Cesar Gracie, the trainer and manager of Nick Diaz, has never been one to shy away from putting himself out there on a sound byte. He's routinely one of the more outspoken trainers/managers in the MMA game and, for better or worse, always states his opinion.
"I think Cesar Gracie is a huge part of the problem, to be honest with you," White said flatly. "Cesar comes out ... first of all the tweet that he tweeted. Second of all, comes out and says, ‘Well the guy that's producing (the UFC 158 Countdown show) lives up here in northern California so how much could this really be costing them?' I mean, this f****** guy has no clue about production.
And to come out and say something that asinine, is unbelievable. Yeah, when we send a crew up to shoot these things, what do you think we're sending up? Like, a guy with a f****** camcorder? We're sending the guy who shoots those features that has been working in the sports world for 30 years, and the crew he's got around him are good too."
The UFC President even went on to call Gracie "a dick."
White is referring to Diaz's tendency to show up late or not at all to certain media events. Gracie took to Twitter to explain Diaz's actions and said Diaz chose to rest up for the fight after a seven-hour flight and being drained from the weight cut.
Diaz has already cost himself a title shot once before for skipping media related events. The Stockton bad boy no-showed a press conference for his scheduled UFC 136 bout against GSP, and White removed Diaz from the fight.
Interestingly enough, Gracie responded to White's comments in an interview with Bloody Elbow's Steph Daniels and took the high road.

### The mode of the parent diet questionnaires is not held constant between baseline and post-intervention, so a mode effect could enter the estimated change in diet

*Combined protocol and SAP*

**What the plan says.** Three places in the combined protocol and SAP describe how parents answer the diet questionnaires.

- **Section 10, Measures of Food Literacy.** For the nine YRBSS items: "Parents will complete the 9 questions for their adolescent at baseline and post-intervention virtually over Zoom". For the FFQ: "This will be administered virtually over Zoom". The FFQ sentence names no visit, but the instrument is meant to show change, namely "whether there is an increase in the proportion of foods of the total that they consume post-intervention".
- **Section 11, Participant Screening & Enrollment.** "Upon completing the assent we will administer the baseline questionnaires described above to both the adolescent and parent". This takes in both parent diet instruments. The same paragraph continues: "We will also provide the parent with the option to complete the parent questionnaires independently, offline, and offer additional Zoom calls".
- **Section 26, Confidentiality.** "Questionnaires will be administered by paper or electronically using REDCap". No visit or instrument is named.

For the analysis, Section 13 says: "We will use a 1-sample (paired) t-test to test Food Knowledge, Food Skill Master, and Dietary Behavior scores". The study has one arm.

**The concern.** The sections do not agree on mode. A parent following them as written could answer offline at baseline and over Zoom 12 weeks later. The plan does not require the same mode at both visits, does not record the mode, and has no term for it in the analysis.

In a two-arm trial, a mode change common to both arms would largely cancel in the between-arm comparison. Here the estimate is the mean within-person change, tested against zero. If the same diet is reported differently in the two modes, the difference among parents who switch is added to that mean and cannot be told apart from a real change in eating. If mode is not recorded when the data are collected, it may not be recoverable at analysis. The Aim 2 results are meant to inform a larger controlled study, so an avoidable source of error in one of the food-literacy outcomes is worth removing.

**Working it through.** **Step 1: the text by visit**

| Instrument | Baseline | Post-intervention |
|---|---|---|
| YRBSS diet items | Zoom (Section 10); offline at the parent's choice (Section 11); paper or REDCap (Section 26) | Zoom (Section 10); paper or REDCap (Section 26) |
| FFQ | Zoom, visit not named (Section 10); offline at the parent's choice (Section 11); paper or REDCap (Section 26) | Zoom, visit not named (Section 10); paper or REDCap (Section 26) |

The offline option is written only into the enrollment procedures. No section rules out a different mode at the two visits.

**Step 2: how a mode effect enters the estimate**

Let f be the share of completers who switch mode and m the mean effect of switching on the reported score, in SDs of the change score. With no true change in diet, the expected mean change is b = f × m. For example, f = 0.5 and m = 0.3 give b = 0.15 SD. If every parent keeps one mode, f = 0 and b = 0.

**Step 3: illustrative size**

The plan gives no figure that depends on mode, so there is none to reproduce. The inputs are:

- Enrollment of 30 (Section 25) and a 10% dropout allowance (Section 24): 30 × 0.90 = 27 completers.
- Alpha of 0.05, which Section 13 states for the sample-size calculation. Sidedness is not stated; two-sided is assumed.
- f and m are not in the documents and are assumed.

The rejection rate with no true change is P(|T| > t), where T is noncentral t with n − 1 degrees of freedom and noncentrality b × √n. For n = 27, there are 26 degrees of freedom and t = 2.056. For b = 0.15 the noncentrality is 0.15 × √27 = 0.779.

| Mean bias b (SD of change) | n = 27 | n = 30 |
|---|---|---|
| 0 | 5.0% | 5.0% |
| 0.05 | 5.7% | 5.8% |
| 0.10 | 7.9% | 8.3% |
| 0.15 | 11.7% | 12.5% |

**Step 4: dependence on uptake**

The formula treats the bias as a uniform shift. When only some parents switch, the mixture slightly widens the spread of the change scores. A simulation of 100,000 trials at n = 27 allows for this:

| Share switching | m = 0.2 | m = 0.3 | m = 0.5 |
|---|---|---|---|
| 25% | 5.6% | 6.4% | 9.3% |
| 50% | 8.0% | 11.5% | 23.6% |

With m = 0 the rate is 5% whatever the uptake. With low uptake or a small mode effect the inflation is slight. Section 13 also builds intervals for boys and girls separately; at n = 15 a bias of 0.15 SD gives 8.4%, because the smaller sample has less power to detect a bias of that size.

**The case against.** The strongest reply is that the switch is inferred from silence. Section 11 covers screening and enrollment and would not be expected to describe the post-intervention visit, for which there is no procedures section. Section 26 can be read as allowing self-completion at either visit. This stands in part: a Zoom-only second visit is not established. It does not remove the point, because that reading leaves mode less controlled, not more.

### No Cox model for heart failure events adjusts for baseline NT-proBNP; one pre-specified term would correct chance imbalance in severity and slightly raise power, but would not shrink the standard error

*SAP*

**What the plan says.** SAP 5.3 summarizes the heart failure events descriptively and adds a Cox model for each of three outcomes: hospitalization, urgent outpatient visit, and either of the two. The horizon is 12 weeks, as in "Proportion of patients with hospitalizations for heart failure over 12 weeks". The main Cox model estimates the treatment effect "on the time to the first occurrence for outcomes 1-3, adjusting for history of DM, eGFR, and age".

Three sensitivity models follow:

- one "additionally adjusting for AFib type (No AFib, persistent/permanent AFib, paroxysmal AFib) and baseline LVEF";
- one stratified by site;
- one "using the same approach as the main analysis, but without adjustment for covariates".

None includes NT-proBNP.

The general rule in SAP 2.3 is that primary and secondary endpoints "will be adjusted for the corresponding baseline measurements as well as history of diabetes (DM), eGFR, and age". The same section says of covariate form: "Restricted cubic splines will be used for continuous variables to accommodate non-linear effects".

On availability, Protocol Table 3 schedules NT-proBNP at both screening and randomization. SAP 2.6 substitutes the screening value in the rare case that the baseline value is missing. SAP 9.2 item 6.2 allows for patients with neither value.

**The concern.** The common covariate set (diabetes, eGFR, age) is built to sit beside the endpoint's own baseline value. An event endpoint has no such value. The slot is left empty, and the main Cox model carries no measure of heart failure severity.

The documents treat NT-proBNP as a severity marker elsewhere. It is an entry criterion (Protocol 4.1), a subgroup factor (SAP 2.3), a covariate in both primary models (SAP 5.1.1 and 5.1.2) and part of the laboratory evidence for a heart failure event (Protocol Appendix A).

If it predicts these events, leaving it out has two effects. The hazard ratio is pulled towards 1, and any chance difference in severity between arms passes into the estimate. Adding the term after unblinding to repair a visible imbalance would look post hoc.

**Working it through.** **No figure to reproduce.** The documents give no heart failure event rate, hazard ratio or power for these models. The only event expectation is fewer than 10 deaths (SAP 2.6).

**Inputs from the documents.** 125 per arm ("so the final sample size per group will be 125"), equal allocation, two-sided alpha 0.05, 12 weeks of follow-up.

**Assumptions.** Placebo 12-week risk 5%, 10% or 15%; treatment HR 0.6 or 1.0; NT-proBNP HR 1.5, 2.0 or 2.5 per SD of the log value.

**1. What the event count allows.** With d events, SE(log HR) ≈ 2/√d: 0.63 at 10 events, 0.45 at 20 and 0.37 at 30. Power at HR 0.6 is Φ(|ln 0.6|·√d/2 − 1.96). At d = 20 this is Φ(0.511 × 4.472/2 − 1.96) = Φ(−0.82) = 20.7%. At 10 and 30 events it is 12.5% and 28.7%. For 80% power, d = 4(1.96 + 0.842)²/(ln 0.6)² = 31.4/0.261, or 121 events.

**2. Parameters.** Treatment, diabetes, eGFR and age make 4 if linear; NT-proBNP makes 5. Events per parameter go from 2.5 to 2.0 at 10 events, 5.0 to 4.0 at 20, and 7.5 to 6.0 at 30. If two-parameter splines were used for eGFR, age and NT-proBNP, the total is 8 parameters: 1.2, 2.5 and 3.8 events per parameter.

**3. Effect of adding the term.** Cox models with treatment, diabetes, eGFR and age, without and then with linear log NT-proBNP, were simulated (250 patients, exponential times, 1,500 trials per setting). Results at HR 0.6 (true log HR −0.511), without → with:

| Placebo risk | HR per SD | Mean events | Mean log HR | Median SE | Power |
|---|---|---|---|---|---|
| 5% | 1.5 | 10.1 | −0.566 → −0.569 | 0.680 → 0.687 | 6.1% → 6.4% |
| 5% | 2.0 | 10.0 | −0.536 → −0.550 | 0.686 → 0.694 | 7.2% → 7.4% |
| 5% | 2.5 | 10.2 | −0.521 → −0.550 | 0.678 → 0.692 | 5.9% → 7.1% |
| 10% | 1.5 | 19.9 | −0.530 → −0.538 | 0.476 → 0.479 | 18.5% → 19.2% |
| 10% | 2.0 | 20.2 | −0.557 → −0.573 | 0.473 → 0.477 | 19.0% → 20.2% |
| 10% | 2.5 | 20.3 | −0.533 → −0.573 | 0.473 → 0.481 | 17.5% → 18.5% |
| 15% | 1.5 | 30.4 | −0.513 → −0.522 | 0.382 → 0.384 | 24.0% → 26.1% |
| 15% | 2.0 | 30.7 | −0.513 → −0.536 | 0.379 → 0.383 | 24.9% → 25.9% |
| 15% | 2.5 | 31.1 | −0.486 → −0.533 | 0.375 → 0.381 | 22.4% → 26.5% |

"It's kind of childish really, and it came out of left field...To address the issue about me being part of the problem, the thing he has to understand, and I think, for the most part, he does understand, that the Diaz' are gonna do what they're gonna do. I can't make them do something different. I will tell them what they need to do, I'll say what Dana wants them to do, but as far as making grown men do something that they don't want to do, it's very difficult, and there's nothing I can actually do about that. I think Dana knows that, so I don't really understand why he's trying to put a spin on it, saying I'm part of the problem, as if I'm the one telling them not to do something, which is absolutely ridiculous, and the farthest thing from the truth" (BloodyElbow).
It's bad enough that Diaz and White are always at odds with another, and it doesn't help that White clearly doesn't want to deal with Gracie in business. But money is the great equalizer in this situation and as long as Diaz and the Gracie team keep bringing in the money, White will deal with the free spirits.
I believe both sides are correct in their arguments. White infamously told Diaz he needed to "play along" back at UFC 136 and that's true today. As a UFC fighter, it's an understanding that you need to take part in media events and talk to reporters. Yes it's a major pain for fighters and their camps but for as long as Diaz has been competing at this level of competition, it should be manageable by now.
Yet, Gracie is right in that the UFC places quite a lot of media requirements on fighters. It's the biggest promotion in MMA, and there are tons of media requests on a daily basis for access to fighters. For a fighter going through a weight cutting process, being asked the same question one hundred times isn't exactly a fun activity.
Gracie and Diaz have a right to be annoyed at all the requirements for media but they should be professional enough to know this is how the game is played. There are ways to voice complaints with your boss, but no-showing public events and dropping lines through the media isn't the right way to go about it.
Unless otherwise stated, all quotes were obtained by B/R MMA.